Special Section on Management and Analytics of Remotely Sensed Big Data

Decision fusion for dual-window-based hyperspectral anomaly detector

[+] Author Affiliations
Wei Li

Beijing University of Chemical Technology, College of Information Science and Technology, Beijing 100029, China

Qian Du

Mississippi State University, Department of Electrical and Computer Engineering, Mississippi State, Mississippi 39762, United States

J. Appl. Remote Sens. 9(1), 097297 (Feb 26, 2015). doi:10.1117/1.JRS.9.097297
History: Received December 29, 2014; Accepted February 3, 2015
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Abstract.  In hyperspectral anomaly detection, the dual-window-based detector is a widely used technique that employs two windows to capture nonstationary statistics of anomalies and background. However, its detection performance is usually sensitive to the choice of window sizes and suffers from inappropriate window settings. In this work, a decision-fusion approach is proposed to alleviate such sensitivity by merging the results from multiple detectors with different window sizes. The proposed approach is compared with the classic Reed-Xiaoli (RX) algorithm as well as kernel RX (KRX) using two real hyperspectral data. Experimental results demonstrate that it outperforms the existing detectors, such as RX, KRX, and multiple-window-based RX. The overall detection framework is suitable for parallel computing, which can greatly reduce computational time when processing large-scale remote sensing image data.

Figures in this Article

Hyperspectral imagery (HSI) contains hundreds of contiguous spectral bands which enable the discrimination of different materials and make a variety of potential civilian and military applications possible.1,2 Target detection is the ability to detect a low-probability target with a known signature from an unknown background.35 When the target spectral signature is unknown, unsupervised anomaly detection has to be applied, which is a method used to find anomalous pixels whose spectral signatures are different from their surroundings.6,7 As a classic anomaly detector, the Reed-Xiaoli (RX) algorithm810 was developed under a hypothesis testing where the conditional probability density functions under the two hypotheses (without and with anomaly) are assumed to be Gaussian. The solution turns out to be an adaptive Mahalanobis distance between the pixel under test and the local background. It is preferred to use local background to capture nonstationary statistics, and its advantage of using a global background covariance matrix has been demonstrated in the literature.1113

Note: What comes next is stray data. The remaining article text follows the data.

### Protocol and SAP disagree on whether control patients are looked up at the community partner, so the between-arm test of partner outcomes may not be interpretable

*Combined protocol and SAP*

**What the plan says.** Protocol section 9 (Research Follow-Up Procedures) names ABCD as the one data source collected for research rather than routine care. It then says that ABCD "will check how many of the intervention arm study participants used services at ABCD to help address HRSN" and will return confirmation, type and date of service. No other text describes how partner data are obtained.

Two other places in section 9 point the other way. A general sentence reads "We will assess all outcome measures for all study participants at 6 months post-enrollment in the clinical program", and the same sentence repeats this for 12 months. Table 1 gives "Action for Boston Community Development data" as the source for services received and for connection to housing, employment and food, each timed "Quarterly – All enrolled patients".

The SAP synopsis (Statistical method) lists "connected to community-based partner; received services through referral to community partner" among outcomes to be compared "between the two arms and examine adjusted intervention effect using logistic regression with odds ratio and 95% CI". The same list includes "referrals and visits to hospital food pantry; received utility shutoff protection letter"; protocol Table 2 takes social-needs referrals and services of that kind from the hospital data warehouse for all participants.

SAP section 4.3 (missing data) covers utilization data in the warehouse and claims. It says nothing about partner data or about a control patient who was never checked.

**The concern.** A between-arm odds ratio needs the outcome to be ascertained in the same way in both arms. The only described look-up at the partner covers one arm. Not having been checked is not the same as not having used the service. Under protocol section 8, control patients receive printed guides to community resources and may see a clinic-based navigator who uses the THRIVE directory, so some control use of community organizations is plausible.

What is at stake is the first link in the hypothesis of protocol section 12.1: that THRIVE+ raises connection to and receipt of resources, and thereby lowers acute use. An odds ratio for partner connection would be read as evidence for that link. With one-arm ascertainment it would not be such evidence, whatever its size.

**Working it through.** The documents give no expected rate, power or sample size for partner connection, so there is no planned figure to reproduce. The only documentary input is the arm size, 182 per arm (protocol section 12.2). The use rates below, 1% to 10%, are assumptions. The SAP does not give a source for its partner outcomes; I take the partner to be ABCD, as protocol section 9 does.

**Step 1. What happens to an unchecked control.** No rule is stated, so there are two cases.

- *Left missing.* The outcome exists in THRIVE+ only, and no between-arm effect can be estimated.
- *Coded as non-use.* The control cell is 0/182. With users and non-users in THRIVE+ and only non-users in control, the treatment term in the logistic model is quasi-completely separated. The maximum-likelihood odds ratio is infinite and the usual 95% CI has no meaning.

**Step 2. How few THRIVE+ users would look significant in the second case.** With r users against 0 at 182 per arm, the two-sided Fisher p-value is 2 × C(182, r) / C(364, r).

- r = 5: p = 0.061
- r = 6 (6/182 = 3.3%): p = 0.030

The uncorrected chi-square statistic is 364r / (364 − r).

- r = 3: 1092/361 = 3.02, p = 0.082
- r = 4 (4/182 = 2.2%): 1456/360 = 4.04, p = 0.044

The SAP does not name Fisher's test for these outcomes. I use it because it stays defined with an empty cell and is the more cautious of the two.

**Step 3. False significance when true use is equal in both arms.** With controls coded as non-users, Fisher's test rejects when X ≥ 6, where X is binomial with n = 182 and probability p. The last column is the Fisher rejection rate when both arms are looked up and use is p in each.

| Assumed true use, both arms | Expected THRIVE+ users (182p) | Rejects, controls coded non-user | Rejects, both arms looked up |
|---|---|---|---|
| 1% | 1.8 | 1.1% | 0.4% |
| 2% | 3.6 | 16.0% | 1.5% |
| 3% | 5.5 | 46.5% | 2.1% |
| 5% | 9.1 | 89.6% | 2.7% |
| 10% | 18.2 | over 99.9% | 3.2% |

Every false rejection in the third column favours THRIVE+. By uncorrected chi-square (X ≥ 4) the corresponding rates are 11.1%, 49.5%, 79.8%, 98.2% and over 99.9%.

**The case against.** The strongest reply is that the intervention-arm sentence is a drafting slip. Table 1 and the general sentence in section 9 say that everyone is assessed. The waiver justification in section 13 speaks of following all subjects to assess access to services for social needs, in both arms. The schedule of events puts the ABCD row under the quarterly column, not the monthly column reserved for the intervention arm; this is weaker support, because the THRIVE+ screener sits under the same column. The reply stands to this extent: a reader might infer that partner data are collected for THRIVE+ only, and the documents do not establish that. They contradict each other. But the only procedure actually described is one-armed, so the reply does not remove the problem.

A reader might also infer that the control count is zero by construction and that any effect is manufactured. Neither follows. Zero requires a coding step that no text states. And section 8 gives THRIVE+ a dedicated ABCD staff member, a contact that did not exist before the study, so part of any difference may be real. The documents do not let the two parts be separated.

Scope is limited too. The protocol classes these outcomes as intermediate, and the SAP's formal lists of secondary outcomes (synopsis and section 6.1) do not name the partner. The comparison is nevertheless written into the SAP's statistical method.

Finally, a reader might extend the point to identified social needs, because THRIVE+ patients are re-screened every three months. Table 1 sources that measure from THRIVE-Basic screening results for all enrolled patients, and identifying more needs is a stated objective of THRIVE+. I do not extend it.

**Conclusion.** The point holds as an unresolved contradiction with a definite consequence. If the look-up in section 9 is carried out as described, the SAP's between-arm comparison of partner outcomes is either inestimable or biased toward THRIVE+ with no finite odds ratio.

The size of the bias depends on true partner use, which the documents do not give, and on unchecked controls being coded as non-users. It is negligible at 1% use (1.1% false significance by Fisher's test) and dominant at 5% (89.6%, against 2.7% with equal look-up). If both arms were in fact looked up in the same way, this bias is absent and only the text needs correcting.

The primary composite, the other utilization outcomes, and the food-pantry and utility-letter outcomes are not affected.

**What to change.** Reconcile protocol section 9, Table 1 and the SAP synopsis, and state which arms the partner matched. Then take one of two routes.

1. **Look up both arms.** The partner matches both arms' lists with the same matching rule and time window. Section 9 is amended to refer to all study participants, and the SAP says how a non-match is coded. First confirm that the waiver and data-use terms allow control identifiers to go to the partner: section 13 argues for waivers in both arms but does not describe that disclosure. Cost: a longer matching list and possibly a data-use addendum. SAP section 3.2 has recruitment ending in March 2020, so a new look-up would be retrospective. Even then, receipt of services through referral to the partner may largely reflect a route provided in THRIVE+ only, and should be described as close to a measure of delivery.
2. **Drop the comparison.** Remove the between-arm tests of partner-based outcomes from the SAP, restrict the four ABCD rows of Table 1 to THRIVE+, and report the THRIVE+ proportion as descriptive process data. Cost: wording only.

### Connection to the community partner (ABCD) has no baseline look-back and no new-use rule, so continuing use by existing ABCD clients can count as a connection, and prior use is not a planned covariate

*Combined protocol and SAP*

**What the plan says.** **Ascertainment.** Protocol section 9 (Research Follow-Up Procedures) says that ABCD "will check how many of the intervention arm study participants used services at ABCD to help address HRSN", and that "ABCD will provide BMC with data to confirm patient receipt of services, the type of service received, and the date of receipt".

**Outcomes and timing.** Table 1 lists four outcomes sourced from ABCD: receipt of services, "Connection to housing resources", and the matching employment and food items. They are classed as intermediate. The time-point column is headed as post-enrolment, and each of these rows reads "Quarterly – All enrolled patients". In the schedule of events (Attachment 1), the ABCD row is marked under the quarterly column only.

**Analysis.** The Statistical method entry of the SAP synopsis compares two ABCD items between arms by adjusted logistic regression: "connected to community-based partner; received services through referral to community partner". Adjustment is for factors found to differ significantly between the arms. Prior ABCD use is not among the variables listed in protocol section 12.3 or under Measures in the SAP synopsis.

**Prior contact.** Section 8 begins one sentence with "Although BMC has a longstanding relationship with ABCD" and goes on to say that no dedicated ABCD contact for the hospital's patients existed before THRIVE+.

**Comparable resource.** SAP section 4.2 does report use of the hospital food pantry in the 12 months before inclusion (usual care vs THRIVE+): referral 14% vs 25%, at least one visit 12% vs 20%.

The RX detector has become the benchmark of anomaly detection algorithms in HSI. Obviously, the key to success is an appropriate estimate of a local background covariance matrix for effective background suppression. An adaptive RX detector employs a dual-window strategy: the inner window is slightly larger than the pixel size, the outer window is even larger than the inner one, and only the samples in the outer region (i.e., between the frames of inner and outer windows) are used to estimate the background covariance matrix to avoid the use of the potential anomalous pixels. Intuitively, the number of pixels in the outer region (related to the sizes of inner and outer windows) should be more than the number of bands so that the resulting covariance matrix can be full-rank for inverse matrix operation. However, even when the covariance matrix is ill-rank, its inversion can still be computed by several strategies, such as eigen-decomposition and reconstruction of nonzero eigenvalues and eigenvectors, data dimensionality reduction, or simply matrix regularization. Thus, in this work, we do not limit our discussion to the case of a full-rank local covariance matrix.

In addition to the classical RX detector, a number of extensions and other anomaly detection algorithms have also been proposed for hyperspectral data. A time-efficient method has been introduced for anomaly detection in 14, the kurtosis maximization-based anomaly detection was improved in 15, the subpixel anomaly detection was discussed in 16, a random-selection-based anomaly detector was introduced in 17, weighted and linear filter-based RX was analyzed in 18, subspace-projection-based detectors were proposed in 19, and discriminative metric learning was applied to anomaly detection in 20. In particular, kernel-based detectors, such as kernel RX (KRX),21 kernel eigenspace separation transform,22 and kernel regression analysis23 for anomaly detection were introduced. In addition, different background modeling approaches were proposed, such as support vector data description,24 automated modeling methods in 25, and the collaborative-representation-based method.26 However, the dual-window-based RX algorithm remains the benchmark due to its relative robustness and easy implementation.